There’s a whole host of musical “scenes” that I could lay claim to have been part of. Part of in the sense of associating with, using as a badge of identity, rather than literally being part of obviously – there isn’t about to be a big reveal wherein I announce that I was actually the bassist in Buffalo Tom. Any of the following would have just about fallen into my later formative years:  Madchester, acid house, the tail end of the New Wave of British Heavy Metal (sort of), glam / hair metal, and stretching it a bit, C86 if I’d started early and Britpop if I’d started late. Whilst there were bits in all of those that I loved at various stages, including a long infatuation with Def Leppard’s “Hysteria” which baffles me now, I never really felt like I belonged to any of them. For me it was all about the explosion of primarily American bands that emerged in the late 80s and early 90s playing, for want of a better term, alternative rock. Key reference points would include Pixies, Throwing Muses, Belly, Mudhoney, Dinosaur Jr, Sonic Youth, Buffalo Tom, and Pavement, as well as people like Teenage Fanclub, Ride, and The Wedding Present from the UK.

At around the same time – 1990 to be precise – I began to learn to play the guitar. Play probably isn’t the right verb. Work would be closer, for both me and anyone unfortunate enough to be listening. I learned – in those heady days before any of us had the internet – via correspondence with a friend who used to send me little chord diagrams in the post, gradually progressing to a sort of rudimentary tablature. He’d gone on to University, along with most of my school friends, whilst I waited another year to do fun things like retake a couple of exams and have knee surgery. That year did give me the time and inclination to pick up the guitar though so perhaps these things happen for a reason.

I think the first song I could vaguely bash my way through was “My Favourite Dress” by The Wedding Present but playing guitar also meant that I could begin to relieve myself of vocal duties in the finest band ever to emerge from the villages of the South Gloucestershire area. I’ve relived the glory days of The Muppets elsewhere in this blog but they were not the first band I was a part of. No, that honour belongs to The Spam Ducks who later morphed into Brian Clough. Not literally.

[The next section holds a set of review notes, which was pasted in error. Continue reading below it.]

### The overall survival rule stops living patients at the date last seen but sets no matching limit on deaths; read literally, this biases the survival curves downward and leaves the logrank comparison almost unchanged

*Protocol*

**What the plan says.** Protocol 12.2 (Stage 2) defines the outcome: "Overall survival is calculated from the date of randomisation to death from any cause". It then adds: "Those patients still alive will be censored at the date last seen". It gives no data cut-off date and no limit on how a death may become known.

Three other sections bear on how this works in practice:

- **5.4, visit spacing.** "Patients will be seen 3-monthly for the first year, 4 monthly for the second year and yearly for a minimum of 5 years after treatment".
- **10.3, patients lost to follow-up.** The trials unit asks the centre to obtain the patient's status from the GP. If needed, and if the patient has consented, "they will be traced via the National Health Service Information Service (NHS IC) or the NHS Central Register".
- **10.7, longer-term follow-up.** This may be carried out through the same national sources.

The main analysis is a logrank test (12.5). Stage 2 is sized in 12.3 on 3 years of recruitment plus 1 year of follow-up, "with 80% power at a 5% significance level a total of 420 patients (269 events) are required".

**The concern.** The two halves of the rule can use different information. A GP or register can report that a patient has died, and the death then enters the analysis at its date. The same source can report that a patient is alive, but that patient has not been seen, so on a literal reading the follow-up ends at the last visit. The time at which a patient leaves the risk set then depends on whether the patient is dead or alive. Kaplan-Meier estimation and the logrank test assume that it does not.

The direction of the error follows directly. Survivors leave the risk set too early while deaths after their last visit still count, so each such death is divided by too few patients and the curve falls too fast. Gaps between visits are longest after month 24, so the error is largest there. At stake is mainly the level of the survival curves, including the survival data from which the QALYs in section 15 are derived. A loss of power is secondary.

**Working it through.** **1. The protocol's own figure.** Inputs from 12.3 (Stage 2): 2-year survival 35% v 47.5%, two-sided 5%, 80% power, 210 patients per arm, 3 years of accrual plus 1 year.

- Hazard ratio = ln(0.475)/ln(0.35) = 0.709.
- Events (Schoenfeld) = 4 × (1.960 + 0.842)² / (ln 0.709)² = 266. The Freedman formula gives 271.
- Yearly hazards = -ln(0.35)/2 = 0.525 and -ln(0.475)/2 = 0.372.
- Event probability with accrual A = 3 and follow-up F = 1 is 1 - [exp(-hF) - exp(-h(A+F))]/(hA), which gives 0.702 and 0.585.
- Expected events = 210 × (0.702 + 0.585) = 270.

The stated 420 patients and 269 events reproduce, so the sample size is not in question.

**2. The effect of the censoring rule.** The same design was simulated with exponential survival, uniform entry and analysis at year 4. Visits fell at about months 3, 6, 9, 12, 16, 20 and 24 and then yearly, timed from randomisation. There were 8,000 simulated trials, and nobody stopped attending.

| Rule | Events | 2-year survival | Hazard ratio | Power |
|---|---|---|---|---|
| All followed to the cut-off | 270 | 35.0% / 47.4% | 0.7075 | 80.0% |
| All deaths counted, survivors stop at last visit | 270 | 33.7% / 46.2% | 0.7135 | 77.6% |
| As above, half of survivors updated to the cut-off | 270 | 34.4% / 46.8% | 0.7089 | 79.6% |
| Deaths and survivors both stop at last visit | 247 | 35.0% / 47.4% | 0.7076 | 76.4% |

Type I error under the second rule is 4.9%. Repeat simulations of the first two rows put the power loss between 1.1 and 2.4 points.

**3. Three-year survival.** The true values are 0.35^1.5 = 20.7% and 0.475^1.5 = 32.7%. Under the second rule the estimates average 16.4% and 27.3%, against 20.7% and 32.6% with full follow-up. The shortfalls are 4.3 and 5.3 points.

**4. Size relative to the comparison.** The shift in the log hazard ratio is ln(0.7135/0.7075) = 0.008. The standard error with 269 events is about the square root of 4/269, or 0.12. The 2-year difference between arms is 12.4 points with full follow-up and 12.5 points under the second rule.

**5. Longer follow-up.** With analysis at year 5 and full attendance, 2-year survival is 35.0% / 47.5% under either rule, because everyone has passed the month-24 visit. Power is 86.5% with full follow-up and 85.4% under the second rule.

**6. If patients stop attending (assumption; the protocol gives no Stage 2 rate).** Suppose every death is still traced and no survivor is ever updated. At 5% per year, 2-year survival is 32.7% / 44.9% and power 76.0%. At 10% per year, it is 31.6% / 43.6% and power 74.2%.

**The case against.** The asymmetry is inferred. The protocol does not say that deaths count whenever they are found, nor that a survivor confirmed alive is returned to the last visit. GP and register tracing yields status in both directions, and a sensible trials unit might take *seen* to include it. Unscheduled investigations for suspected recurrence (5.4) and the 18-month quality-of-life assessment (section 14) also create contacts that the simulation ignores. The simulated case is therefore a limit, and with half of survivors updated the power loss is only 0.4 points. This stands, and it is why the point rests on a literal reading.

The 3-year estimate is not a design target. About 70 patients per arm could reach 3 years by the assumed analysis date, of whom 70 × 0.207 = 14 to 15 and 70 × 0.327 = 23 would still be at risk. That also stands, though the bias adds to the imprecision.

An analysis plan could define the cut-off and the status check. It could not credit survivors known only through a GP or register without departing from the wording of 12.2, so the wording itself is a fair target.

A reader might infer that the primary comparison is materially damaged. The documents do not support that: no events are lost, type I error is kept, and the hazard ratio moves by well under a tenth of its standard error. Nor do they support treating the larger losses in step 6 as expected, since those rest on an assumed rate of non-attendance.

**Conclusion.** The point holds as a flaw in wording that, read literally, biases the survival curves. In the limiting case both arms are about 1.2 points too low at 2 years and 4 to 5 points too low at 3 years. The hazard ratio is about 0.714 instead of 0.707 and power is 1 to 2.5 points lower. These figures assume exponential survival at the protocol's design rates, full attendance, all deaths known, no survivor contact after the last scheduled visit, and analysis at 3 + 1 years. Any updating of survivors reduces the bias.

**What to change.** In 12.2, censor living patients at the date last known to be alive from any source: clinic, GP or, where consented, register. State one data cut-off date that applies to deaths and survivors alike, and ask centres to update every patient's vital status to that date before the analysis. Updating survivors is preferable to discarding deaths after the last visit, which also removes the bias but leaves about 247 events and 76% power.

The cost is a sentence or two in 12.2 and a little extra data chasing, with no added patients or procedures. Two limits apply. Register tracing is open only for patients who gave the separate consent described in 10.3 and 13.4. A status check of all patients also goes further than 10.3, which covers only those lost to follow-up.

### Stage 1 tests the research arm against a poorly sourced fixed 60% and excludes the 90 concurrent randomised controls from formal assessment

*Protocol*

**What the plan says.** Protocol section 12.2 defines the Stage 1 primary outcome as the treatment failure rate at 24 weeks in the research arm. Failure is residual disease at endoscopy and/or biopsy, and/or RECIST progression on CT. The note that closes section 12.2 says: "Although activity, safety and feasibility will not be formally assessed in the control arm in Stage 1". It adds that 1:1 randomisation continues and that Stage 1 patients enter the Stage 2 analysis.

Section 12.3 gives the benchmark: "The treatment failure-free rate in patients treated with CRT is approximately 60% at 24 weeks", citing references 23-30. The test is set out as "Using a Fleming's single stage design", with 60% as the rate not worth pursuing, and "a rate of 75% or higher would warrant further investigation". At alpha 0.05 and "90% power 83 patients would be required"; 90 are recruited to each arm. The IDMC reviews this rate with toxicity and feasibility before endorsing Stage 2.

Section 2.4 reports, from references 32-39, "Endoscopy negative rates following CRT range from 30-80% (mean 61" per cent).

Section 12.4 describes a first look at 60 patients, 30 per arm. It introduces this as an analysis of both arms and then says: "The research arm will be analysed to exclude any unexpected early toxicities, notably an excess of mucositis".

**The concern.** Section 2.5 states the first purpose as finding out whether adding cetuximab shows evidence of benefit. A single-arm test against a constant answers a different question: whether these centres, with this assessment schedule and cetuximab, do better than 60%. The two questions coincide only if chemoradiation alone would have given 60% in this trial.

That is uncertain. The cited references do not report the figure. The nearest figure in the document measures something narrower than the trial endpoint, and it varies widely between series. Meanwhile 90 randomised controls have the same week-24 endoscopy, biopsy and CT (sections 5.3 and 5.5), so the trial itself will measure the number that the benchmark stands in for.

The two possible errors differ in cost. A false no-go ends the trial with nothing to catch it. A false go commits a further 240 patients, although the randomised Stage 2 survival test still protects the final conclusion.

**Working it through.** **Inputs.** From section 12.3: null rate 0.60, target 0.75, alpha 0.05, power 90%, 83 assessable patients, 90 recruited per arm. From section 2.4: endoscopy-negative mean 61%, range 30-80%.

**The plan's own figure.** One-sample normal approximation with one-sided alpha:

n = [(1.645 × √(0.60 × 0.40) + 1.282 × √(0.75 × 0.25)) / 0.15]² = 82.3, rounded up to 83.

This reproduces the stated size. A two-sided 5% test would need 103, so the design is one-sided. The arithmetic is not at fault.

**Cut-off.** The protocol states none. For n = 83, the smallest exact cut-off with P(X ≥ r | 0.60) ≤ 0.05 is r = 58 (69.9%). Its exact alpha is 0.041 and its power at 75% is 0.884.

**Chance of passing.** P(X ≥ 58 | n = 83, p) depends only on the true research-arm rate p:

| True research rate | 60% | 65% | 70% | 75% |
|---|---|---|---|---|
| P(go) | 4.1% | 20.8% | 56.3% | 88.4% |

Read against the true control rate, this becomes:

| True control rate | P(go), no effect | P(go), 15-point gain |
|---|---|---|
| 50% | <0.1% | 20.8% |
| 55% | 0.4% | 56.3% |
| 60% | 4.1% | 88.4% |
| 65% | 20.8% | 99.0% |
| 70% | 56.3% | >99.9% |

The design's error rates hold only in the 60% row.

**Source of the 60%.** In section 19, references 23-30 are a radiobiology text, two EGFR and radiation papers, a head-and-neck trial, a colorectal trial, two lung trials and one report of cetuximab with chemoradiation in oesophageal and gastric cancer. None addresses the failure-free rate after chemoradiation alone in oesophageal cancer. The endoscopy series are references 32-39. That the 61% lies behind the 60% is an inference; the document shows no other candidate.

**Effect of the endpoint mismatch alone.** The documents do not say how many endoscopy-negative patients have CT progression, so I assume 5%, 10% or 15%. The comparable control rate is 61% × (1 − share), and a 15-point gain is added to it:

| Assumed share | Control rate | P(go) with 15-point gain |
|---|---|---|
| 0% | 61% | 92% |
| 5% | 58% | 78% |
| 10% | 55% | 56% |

The Ducks / Clough had various line ups over a period of a couple of years but was principally the result of the friendship between three of us – Ian, Russ and myself. Those are their real names. I feel they should shoulder as much responsibility for this as me. The band was an excuse for us to mess around and entertain our friends – we would periodically put on a show at a local village hall. On very, very rare occasions we convinced ourselves that we sounded okay. We had a certain ramshackle charm perhaps, often depending on who we’d persuaded to play drums (never underestimate the power of a good drummer to make a bad band sound okay). I think we mainly did it to make each other laugh and, on that score, we were the greatest band in rock history.

As none of us could really play that well we ended up having more of our own songs than covers; we usually couldn’t play the covers. Song writing involved someone coming up with three chords – some variation on D C G proving especially popular – and someone else turning up with a set of lyrics. I say lyrics… Quite often I think a good idea for a song title arising from something we found funny was then stretched out beyond the point of absurdity. So our set typically included: “Washing Machine On My Mind” (it’s tough on dirt, it’s not kind), “Soap On A Rope” (sitting in my bathtub, it’s not a tin one), “Fishfinger” (genuinely with no adolescent sex-gag connotations – it was about fishfingers that you, you know, eat), and “Alan” (Alan, I’d rather drink a gallon… of beer… than have you near…). “Soap On A Rope” was actually a pretty good little punk song.

When we did venture into cover versions it was typically something by The Wedding Present which was helpful in that a) most of the songs were three chords, b) the vocals don’t require much by way of singing ability, and c) no one in the audience really knew the songs anyway. That all changed when we decided to take on “Smells Like Teen Spirit”, one of the biggest songs of 1991 and so called anthem for Generation X. So how did we approach Kurt Cobain’s sarcastic, contradictory call for teenage revolution ?

We did it sat in large, high backed armchairs with Ian reciting the lyrics in a bluff Northern accent (part Mark E Smith, part Python Four Yorkshireman sketch). There may have been an odd call and response element to the “hello” “hello” bit leading into the chorus involving waving. It is fair to say that we made the song our own. I think Kurt would have approved. If Bill Drummond had done it people would have called it art.